15-33: The Walking Dead
34-56: Animals, Sort of
57-68: Watch the Skies! Monsters from Outer Space!
69-75: To the Devil
76-86: It Can Happen Here: Psychics and Ghosts
87-101: Science Slips Up
102-112: The Psycho With a Knife (Sometimes With a Chainsaw)
113-129: The Most Unusual Horror Films
I didn't add "The Worst Horror Films".
... or 15, since the two Evil Dead films were combined, as were The Howling and An American Werewolf in London.
"Just be warned, this is not a list of the best horror films of all time. Some of the films on this list are the best that the horror industry have to offer. Other are some of the worst. This list is just some of our favorites, and hopefully will be some of yours."
Some likely suspects (Psycho, Silence of the Lambs, Alien etc.) are not listed here, but in his "Best Suspense Films" and "Best Science Fiction Films".
The original list also includes literature, comics, songs, radio plays and websites, but none of those are on IMDb.
The book covers almost 800 films as part of the American film noir cycle. That's a bit too much, so I'm posting only this list of 250 canon films (actually, there are 253). The films Selby chose as 50 American Masterworks are labelled with 'MASTERWORK' (there are 51 of them).
From the introduction: "Neither canon nor masterwork status should be understood as a pure valuation of the best films in the book. There are many equally good and some great movies listed that are not given such status. This is primarily because these other films have not been strongly or consistently recognized within the noir realm. That kind of recognition through the years is as important as a film's quality in determining if it deserves special denotation."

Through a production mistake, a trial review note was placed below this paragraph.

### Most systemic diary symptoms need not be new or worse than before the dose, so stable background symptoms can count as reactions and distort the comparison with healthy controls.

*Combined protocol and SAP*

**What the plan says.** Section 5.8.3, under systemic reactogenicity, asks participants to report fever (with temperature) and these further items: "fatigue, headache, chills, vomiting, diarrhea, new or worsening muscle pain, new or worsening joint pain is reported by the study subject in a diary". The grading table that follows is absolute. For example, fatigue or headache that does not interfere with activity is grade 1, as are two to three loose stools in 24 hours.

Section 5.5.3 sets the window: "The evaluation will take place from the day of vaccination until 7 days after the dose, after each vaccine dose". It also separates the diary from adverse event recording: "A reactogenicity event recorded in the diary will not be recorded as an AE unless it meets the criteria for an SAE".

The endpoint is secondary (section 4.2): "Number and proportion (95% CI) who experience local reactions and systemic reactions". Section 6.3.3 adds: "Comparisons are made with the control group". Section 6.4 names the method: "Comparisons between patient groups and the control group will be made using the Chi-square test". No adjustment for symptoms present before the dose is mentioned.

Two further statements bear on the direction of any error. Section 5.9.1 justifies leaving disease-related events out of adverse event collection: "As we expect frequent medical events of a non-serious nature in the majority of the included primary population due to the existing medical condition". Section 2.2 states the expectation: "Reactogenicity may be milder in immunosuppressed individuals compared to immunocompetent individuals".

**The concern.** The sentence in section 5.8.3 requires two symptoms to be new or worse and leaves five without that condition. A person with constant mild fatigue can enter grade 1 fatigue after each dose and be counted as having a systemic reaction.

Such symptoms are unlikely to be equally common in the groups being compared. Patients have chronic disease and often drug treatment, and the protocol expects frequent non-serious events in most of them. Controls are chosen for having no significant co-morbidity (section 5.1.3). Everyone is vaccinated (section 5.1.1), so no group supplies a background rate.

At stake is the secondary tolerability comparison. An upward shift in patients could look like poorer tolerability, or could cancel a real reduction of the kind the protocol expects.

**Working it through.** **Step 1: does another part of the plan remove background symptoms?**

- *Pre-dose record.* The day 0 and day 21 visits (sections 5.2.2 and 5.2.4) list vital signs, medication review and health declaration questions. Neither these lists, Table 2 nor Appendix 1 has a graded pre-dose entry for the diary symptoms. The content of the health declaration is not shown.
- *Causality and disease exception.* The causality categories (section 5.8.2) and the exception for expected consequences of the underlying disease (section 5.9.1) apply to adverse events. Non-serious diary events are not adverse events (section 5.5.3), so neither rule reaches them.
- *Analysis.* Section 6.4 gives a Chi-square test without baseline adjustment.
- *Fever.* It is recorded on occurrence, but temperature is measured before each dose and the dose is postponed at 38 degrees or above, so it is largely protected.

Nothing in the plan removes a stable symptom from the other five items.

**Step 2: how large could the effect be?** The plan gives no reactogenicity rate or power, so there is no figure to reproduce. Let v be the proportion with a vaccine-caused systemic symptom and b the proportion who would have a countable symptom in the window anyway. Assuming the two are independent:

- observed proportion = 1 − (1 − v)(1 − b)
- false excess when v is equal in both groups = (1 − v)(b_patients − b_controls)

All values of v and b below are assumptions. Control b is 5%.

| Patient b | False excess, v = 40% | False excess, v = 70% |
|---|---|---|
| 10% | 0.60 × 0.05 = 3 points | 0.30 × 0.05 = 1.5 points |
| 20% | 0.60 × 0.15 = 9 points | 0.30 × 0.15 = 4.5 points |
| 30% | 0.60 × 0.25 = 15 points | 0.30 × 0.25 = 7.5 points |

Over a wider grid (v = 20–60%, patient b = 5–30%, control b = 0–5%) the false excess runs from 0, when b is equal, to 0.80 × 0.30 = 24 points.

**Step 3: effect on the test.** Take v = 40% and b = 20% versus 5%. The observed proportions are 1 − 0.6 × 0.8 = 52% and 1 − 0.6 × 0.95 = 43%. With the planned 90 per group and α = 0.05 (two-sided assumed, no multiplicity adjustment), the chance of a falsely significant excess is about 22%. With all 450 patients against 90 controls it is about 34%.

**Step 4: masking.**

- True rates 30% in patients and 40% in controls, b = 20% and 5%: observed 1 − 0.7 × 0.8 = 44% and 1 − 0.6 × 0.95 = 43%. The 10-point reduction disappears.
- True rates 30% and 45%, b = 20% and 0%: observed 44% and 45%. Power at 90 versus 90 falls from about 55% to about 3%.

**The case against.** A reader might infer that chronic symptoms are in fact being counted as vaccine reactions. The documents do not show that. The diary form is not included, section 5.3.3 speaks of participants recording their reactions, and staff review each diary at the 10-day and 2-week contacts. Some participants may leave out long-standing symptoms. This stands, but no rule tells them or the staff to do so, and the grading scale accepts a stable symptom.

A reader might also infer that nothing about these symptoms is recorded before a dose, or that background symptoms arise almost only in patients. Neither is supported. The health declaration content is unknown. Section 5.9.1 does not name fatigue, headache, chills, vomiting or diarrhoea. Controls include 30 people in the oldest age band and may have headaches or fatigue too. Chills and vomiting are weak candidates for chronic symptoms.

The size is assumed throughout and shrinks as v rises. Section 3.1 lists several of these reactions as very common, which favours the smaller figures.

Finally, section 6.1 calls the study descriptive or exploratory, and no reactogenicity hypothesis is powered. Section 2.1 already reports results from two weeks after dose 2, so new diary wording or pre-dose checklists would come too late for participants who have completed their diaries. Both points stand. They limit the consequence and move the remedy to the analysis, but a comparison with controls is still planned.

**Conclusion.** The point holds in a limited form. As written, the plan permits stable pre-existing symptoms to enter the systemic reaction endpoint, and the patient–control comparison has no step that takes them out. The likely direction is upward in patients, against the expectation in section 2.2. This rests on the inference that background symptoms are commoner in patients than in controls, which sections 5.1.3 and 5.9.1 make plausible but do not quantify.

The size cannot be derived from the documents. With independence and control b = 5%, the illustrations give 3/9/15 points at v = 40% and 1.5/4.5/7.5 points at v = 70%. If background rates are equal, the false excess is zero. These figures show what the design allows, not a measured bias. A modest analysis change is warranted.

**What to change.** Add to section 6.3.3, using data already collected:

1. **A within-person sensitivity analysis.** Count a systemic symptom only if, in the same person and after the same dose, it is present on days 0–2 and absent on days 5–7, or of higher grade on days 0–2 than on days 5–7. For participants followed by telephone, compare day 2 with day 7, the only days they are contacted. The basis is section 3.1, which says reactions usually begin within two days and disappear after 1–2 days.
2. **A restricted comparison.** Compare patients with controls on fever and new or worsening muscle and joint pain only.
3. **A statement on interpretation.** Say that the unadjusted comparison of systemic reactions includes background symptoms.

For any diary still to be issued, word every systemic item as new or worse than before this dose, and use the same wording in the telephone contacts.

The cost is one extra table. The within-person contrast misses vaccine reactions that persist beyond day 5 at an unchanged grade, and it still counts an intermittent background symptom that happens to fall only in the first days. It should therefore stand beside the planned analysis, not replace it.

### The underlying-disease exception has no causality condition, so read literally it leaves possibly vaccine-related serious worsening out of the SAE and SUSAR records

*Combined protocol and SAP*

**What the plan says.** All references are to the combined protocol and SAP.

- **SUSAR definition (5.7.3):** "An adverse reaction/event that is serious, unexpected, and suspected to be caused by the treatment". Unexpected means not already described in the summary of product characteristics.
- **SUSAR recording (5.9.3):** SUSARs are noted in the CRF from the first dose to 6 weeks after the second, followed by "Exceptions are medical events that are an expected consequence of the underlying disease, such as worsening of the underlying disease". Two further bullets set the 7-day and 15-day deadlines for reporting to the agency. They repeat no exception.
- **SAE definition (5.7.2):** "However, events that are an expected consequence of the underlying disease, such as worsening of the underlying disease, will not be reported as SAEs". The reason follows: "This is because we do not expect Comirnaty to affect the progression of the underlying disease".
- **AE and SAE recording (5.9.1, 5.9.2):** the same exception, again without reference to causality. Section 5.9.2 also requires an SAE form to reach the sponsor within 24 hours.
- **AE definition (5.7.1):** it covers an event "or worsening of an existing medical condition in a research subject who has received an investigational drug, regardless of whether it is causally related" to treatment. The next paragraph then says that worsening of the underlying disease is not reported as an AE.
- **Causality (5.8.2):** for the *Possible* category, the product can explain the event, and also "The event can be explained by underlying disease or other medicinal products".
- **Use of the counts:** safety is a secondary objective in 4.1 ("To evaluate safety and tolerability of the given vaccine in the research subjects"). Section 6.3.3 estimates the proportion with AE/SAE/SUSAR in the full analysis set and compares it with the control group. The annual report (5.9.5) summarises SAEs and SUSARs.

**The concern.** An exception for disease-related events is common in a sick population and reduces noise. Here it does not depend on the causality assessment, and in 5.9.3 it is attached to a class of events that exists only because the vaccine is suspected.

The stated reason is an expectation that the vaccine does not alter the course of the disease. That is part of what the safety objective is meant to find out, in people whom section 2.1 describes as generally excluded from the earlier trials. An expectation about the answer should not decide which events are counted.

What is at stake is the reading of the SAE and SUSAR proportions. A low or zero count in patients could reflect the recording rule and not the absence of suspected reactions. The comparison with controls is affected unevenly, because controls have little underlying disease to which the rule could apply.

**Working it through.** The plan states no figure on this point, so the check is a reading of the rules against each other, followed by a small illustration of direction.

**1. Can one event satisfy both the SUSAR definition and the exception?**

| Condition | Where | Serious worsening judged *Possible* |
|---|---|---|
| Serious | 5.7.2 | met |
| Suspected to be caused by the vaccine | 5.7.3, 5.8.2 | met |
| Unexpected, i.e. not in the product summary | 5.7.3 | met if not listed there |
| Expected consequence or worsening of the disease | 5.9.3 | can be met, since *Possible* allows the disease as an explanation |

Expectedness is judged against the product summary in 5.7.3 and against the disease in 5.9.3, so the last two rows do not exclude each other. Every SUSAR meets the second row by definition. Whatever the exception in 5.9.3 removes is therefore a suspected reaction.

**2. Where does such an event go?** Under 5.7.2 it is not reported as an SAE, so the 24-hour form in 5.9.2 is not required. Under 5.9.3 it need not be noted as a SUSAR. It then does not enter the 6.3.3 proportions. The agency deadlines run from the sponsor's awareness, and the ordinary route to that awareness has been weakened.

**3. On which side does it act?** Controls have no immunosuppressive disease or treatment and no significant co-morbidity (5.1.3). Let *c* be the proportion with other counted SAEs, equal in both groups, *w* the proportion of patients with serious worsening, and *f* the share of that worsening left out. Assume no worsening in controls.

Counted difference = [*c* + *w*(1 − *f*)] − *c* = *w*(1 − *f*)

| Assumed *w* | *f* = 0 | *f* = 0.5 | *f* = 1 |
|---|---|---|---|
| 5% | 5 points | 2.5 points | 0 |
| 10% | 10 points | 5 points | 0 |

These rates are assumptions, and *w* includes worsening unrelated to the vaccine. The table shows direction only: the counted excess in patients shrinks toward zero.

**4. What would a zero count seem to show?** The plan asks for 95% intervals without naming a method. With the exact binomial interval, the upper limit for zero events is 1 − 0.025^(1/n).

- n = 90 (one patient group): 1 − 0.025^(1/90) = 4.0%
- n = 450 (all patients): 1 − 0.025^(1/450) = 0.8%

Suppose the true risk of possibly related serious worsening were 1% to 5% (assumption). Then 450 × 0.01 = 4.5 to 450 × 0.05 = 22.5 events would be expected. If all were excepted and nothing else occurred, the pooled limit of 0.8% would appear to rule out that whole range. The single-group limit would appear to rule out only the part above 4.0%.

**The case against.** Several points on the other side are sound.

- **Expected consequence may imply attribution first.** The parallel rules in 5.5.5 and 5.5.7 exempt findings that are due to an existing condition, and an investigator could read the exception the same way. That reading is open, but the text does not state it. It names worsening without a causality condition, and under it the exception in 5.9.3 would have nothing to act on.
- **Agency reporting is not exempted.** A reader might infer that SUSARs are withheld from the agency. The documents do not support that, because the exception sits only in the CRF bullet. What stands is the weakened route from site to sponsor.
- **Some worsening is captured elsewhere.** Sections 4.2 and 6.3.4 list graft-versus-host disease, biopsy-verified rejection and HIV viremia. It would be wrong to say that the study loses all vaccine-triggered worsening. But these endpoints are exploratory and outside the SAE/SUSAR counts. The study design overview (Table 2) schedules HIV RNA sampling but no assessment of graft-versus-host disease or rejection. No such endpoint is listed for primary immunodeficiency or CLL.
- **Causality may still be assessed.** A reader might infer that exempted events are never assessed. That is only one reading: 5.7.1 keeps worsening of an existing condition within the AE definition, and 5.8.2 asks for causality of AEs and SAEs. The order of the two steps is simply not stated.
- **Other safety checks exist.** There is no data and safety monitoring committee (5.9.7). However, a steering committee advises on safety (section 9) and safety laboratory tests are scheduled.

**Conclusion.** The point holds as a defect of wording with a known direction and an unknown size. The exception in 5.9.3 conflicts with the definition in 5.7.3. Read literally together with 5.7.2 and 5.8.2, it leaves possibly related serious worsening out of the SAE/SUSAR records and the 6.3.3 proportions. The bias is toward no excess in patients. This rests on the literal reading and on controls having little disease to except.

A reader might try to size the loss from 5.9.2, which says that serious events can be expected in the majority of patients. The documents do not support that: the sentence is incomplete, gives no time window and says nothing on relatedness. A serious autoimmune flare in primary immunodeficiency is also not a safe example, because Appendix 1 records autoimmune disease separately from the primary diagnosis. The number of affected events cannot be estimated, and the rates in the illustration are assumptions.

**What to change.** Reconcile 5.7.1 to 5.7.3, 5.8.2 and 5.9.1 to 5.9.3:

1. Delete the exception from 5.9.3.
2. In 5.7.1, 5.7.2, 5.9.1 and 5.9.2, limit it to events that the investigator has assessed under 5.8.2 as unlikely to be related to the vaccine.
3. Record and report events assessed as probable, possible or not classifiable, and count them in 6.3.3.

From Selby's introduction: "The most extensive prior documentation of British noirs appears in British Film Noir Guide by Michael F. Keaney (McFarland, 2008). My research was independent of Keaney's, and there is a difference of over 100 films between his listings and mine."
30 Brit Noir Masterworks are labelled with 'MASTERWORK'.
The films Selby chose as 30 French Noir Masterworks are labelled with 'MASTERWORK'
From Spencer Selby's book "The Worldwide Film Noir Tradition". Countries other than America, Britain and France.
The list is NOT in order.
Not on IMDb: Orpheus (2012), Sodom (1989)
Filmographies from the book "European film noir", edited by Andrew Spicer.
1-104: French film noir (by Ginette Vincendeau)
105-158: French film noirs/neo-noirs (by Phil Powrie) [some overlap with Vincendeau's list]
159-345: British film noir (by Robert Murphy)
346-421: British neo-noir (by Andrew Spicer)
422-457: German film noir, 1945-60 (by Tim Bergfelder)
458-473: German neo-noir (by Paul Cooke)
474-496: Spanish film noir (by Rob Stone)
497-537: Spanish neo-noir (by Ann Davies)
538-618: Italian film noir (by Mary P. Wood)
From Robin Buss' book "French Film Noir".
The list is NOT IN ORDER.
Missing from IMDb:
Light Is Waiting (Michael Robinson, 2007)
Imaginaria (various directors, 1993)
From "The Animated Movie Guide" book, edited by Jerry Beck.
1-20: Top 20 (U.S.-Produced) Direct-to-Video Animated Films
21-40: Top 20 (U.S.-Aired) Made-for-TV Animated Features
41-60: Top 20 Foreign Theatrical Features That Never Opened in the United States
From "The Animated Movie Guide" by Jerry Beck
Chosen by Brian Camp in the book "Anime Classics Zettai!"
From the book published in 2005.
After each film I put the initials of the contributing writer who reviewed it:
Jerry Beck (JB)
Martin Goodman (MG)
Andrew Leal (AL)
W.R. Miller (WRM)
Fred Patten (FP)
Films which received 3 and a half stars:
Alakazam the Great
Beavis and Butt-Head Do America
Cats Don't Dance
Cowboy Bebop: The Movie
The Land Before Time
The Nightmare Before Christmas
The Prince of Egypt
Rugrats in Paris
The Wings of Honneamise